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5 Common Communication Barriers in Businesses

Mike Hanks
January 18, 2016

We’ve all experienced it. A message was intended to be communicated to the entire organization, but it didn’t reach you.

Ineffective communication is common across organizations and can decrease employee productivity significantly. According to McKinsey & Company, only 39% of an employee's time during the average workweek is spent on role-specific tasks. That leaves 61% of the employees time spent on other tasks like responding to emails or searching and gathering information.

How does an organization improve communication to increase productivity? It starts by identifying the communication barriers.

Communication Barriers in Business

1. Legacy Systems

How many of your systems seem outdated? For many organizations, outdated systems are common and full of patches and workarounds in an effort to get as much as they can from their investment.

In some cases, these remedies may be all your organization needs. But if these remedies are not done by professionals, they can cause incompatibilities, missed communication opportunities, and ultimately lead to an increase in operating costs.

2. Physical Separation

There are many benefits to communicating in person, like seeing posture, body language, and other nonverbal cues. But between long commutes and balancing work and family, more and more organizations are offering remote positions. As this trend continues to grow, physical separation doesn’t need to be a communication barrier.

Making use of conference calls or video communications can provide organizations with an in-person meeting even when communicating with others at home – or across the globe with customers, vendors, and partners.

3. Ineffective Communication Channel

Choosing the right communication channel can increase comprehension and the overall effectiveness of your message.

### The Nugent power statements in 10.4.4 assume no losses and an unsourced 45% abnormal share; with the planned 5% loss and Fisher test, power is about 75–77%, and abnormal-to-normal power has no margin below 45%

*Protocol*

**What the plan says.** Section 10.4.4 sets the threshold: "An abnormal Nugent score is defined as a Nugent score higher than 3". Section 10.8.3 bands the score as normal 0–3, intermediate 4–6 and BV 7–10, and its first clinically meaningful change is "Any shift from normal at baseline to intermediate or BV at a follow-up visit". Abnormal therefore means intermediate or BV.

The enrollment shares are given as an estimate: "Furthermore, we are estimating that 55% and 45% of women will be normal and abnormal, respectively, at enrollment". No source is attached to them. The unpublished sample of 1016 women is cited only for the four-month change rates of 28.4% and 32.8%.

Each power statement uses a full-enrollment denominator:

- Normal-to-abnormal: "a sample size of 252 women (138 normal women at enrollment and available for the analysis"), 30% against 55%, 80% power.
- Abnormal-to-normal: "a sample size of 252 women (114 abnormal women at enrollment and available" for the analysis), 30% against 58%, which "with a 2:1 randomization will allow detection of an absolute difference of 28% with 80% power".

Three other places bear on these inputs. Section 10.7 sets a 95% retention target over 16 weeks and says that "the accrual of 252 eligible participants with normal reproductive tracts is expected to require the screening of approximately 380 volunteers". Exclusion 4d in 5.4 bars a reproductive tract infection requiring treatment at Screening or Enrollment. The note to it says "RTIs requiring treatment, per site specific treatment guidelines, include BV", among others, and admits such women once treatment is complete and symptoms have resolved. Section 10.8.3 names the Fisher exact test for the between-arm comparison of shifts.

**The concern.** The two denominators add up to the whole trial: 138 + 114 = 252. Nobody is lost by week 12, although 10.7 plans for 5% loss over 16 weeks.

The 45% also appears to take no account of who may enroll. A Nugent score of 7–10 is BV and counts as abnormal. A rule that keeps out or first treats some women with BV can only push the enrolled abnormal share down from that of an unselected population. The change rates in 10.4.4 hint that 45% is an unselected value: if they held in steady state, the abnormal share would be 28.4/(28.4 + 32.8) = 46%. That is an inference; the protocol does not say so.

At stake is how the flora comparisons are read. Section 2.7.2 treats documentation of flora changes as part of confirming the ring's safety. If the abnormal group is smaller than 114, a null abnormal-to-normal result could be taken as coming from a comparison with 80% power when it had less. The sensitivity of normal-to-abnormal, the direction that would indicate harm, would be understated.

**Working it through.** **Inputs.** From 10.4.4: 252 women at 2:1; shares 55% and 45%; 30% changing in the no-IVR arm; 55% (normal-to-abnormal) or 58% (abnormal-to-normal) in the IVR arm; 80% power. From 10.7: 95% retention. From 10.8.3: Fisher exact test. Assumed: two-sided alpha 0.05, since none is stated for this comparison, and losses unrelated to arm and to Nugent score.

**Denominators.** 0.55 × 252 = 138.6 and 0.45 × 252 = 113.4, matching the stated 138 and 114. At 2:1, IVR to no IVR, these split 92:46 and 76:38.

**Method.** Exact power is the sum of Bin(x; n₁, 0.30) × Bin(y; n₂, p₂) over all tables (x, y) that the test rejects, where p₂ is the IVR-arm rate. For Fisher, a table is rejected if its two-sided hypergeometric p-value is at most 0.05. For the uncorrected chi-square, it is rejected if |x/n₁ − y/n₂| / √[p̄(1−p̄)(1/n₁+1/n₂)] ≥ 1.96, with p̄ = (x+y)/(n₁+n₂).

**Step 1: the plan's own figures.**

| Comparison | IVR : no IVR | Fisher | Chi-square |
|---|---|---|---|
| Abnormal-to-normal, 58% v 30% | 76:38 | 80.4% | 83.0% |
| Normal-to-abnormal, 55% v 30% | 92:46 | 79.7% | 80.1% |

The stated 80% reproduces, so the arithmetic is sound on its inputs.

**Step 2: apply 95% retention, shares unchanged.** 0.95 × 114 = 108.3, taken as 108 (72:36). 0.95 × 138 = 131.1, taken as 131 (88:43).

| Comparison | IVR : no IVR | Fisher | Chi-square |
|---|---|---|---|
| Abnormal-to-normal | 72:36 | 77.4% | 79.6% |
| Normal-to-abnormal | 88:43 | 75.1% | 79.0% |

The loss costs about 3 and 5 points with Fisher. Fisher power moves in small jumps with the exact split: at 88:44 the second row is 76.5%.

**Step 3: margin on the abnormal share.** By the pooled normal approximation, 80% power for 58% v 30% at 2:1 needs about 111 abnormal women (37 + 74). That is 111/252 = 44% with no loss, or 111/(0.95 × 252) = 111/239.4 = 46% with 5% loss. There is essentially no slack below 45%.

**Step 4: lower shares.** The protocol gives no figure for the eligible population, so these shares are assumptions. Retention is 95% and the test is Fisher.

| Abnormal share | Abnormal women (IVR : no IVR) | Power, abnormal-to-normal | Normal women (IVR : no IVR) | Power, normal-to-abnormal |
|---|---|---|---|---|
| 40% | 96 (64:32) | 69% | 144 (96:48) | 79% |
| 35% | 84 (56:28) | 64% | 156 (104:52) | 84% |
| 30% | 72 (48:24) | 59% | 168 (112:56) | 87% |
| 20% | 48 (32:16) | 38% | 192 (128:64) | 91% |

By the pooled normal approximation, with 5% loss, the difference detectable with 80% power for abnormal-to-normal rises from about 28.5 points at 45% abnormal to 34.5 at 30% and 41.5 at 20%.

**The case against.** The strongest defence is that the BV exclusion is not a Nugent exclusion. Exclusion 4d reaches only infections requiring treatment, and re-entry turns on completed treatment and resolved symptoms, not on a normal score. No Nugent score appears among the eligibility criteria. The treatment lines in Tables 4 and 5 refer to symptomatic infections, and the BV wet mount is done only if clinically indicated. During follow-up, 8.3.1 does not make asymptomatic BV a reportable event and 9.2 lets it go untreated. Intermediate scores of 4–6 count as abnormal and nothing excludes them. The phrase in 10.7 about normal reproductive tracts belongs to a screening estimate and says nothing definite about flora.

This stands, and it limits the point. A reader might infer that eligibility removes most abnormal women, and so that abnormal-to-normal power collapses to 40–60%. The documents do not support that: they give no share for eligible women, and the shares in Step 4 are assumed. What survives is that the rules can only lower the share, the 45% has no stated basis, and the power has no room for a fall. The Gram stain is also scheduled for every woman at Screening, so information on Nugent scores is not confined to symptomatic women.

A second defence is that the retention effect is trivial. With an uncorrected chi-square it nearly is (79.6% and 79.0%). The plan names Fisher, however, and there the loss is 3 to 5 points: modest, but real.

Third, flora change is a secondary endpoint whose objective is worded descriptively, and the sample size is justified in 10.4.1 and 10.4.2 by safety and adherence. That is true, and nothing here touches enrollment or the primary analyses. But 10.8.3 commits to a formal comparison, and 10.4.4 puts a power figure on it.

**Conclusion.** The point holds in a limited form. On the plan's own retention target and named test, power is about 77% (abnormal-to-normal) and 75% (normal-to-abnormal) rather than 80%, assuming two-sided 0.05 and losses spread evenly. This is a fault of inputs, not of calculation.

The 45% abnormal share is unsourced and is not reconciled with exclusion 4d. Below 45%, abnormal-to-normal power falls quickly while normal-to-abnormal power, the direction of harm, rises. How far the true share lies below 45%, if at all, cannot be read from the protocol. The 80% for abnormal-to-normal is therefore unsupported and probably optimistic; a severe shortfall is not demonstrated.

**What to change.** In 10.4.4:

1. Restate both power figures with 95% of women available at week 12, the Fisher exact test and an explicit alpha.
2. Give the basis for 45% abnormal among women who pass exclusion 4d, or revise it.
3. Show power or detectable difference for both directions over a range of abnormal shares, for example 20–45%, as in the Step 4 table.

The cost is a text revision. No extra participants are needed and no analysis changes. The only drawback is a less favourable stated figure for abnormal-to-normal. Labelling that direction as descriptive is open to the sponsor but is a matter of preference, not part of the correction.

A common rule when choosing a communication channel is this: the more complicated your message, the richer and more direct your channel should be. One example? A 2-minute video introducing a complex topic. On the other hand, if the message is simple or easy to understand, an indirect communication channel is more appropriate, such as a data-packed infographic.

Regardless of the channel, treat each channel like real in-person communication by keeping the message clear and concise.

4. Not Understanding Your Audience's Needs

In order to properly communicate, your audience must be engaged. If the audience is not engaged, they may become bored and miss key takeaways. Engaging your audience requires a few simple steps:

  • Set the stage and don’t assume everyone knows what you know
  • Ask a question to get them intrigued
  • Provide the answer in uncomplicated or technical terms (industry jargon), unless the audience is very familiar with the topic

Remember, it is better to spend a few extra moments up front to make sure everyone understands the topic and is engaged than to continue and risk your audience missing main points.

5. Distractions

Distractions cause problems. Even the smallest noise or pop-up can disrupts someone's focus on what you are saying. While every team meeting won’t be a success, there are a few steps that can be taken to minimize distractions.

Before setting the stage, ask your audience to put away electronic devices and step away from what they are currently doing. If you are hosting a video conference, close extra browser windows and disable desktop notifications, and test the software before the meeting. These extra steps only take a few extra moments but can provide clearer and more effective communication and avoid future issues from misinterpretation or missing key takeaways.

Conclusion

Avoiding common communication barriers including physical separation, ineffective communication channels, not understanding the audiences’ needs, or distractions, is essential for the success of any business. Be sure your organization has the skills and technology needed to communicate effectively. Review your organization’s current technology and identify whether you need new technology, improvements, or simply to unify the technology your organization currently uses.

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